As for purely fee-only advisers, even though they won’t face major changes, there’s one type of transaction they should pay close attention to under the rule: rollovers. When a customer seeks advice on rolling money out of a 401k to an IRA, the planner will need to be able to document that the advice given was in the customer’s best interest, says David O’Brien, board member at the fee-only National Association of Personal Financial advisers. They should also check that their client agreements comply with the language called for in the rule, he says.
As for businesses that offer retirement plans, Paul says they should pay close attention since they could be on the hook too in a lawsuit or a DOL compliance check. The rule change means it’s more important than ever that they’re transparent with employees — showing fees as a line item on retirement plan statements and ensuring that the company’s retirement plan adviser is a fiduciary. “The DOL does investigate retirement plans,” he says. “You have to be able to demonstrate that you made a prudent decision and have that documented.” And if your adviser hasn’t at least had a conversation with you about the DOL rule change, you should be concerned, he adds.
A few sectors can expect the new regulation to bring in new clients. For attorneys specializing in benefits law, business is going to be very good, Potter says. And one local firm, Auburn-based Riskalyze, is promoting tools that it says are tailored to help advisers adapt. Among other products, the company has developed software that allows advisers to set a risk number for each client based on their goals, automates the development of a portfolio that aligns with that risk number and creates documentation showing how each investment decision was aligned with that customer’s best interest — which will be critical in reducing advisers’ liability, says Riskalyze Co-Founder Michael McDaniel.
(The Financial Planning Association of Northern California had no members willing to comment on the new rule. And several local advisers representing the country’s largest independent broker-dealers either didn’t respond or referred inquiries to their central offices, which didn’t respond.)
The First Domino
There’s an outside chance the new regulation won’t survive. Three federal lawsuits have been filed against the Department of Labor by national investment adviser groups and business advocates. On the other side, a coalition representing large financial planner associations has filed supporting documentation and arguments defending the DOL.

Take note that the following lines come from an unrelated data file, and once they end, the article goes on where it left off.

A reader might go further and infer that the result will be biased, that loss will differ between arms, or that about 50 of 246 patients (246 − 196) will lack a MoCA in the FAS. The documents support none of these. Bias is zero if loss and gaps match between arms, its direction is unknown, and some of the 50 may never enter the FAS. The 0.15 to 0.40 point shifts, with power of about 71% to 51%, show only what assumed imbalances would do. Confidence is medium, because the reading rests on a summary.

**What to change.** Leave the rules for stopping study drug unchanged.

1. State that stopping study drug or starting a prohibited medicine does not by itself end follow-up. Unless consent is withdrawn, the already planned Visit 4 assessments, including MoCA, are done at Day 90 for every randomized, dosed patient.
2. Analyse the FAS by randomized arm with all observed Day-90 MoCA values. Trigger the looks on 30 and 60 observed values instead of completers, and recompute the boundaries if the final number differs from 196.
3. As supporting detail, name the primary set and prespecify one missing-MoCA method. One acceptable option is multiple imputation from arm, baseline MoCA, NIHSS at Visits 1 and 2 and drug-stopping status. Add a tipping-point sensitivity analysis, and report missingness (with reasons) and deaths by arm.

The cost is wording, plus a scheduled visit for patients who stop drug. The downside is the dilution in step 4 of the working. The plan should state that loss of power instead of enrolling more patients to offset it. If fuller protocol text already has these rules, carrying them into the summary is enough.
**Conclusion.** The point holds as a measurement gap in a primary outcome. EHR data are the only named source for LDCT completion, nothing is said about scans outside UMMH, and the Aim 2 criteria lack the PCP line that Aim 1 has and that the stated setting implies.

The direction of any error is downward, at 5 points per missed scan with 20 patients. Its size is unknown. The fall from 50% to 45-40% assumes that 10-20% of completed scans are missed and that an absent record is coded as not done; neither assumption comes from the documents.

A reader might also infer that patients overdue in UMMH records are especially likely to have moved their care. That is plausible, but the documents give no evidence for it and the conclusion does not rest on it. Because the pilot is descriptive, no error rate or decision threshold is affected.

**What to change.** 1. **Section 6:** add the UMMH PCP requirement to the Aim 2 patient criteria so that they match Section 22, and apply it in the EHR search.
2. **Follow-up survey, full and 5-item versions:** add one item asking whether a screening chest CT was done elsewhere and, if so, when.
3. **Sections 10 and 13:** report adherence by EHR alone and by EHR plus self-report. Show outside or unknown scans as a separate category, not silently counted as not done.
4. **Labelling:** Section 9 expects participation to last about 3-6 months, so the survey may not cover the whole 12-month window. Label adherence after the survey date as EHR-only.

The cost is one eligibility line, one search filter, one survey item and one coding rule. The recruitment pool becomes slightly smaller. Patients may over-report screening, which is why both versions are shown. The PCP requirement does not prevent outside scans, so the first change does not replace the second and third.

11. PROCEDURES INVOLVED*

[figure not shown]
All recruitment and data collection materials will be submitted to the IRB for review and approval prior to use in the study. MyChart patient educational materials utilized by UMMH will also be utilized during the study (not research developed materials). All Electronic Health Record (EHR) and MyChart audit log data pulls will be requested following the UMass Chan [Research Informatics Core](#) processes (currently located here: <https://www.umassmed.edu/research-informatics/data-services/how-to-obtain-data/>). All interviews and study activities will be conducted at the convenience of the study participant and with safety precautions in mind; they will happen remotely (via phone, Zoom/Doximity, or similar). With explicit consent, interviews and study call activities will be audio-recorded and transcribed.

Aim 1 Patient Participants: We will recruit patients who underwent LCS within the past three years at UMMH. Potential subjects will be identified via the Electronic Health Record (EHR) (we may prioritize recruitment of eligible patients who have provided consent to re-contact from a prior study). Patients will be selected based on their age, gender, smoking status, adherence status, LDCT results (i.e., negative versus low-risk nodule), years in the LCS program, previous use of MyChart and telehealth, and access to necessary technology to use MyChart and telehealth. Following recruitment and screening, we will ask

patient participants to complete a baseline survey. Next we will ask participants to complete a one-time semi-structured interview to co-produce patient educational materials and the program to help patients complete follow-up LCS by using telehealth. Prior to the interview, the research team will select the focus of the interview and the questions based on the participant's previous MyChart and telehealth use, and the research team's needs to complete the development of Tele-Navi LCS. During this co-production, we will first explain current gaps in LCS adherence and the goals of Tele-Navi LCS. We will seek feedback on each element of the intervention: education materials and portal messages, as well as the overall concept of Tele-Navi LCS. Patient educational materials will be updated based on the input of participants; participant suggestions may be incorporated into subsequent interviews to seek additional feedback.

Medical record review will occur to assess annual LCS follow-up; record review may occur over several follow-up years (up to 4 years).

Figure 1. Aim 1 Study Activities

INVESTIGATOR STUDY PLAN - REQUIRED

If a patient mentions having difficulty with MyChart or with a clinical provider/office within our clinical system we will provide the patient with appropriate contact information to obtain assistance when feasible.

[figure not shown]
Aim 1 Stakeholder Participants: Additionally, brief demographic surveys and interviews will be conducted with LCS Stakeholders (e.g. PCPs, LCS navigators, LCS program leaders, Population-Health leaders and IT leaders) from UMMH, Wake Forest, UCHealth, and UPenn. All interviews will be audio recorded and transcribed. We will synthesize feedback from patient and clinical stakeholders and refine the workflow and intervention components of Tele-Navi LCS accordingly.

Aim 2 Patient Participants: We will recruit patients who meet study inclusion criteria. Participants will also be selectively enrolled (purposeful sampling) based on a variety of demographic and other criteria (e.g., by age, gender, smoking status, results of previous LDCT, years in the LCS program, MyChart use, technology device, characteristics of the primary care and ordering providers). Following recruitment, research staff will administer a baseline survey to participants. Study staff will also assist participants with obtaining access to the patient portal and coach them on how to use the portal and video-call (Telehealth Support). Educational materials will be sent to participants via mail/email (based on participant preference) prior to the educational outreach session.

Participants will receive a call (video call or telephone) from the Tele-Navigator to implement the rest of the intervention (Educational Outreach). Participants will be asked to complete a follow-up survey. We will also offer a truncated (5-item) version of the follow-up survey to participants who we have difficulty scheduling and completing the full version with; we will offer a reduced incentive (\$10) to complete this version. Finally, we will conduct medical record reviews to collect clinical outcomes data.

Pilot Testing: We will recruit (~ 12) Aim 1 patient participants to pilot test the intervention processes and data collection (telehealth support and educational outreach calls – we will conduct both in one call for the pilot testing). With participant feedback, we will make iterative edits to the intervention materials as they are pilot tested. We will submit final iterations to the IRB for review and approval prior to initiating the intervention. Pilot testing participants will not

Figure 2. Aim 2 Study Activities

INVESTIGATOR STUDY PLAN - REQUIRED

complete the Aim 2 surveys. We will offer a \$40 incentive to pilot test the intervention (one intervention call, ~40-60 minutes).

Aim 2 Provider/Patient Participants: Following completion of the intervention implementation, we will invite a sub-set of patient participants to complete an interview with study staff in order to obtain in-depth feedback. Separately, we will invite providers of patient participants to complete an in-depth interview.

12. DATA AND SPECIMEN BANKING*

Similarly, the rule has cleaved opinion among some Sacramento retirement professionals. Pinney believes inserting a cumbersome new rule into the marketplace will result in brokers dropping small investors; if so, those customers won’t have access to retirement advice, goes the argument. If a customer has even $500,000 to invest and the broker is charging a ½-point fee, that account will generate $2,500 a year — not enough to justify the legal risks, he says.
On the other side, Chamberlain doesn’t think it goes far enough. Customers won’t bother to read the new best-interest contract that the adviser asks them to sign, he says. And he points out that the rule covers only retirement accounts. That means customers won’t necessarily know that when their adviser switches to discussing their non-retirement accounts, that advice doesn’t have to meet a fiduciary standard.
That separation of the financial-advice world into retirement and non-retirement territories could end soon. In May, Securities and Exchange Commission Chair Mary Jo White said her agency would propose a more sweeping rule next spring that will require all financial advice — whether related to retirement plans or not — to be subject to the fiduciary standard. O’Brien thinks the DOL rule has opened the door to that more dramatic change: “It’s the first domino,” he says.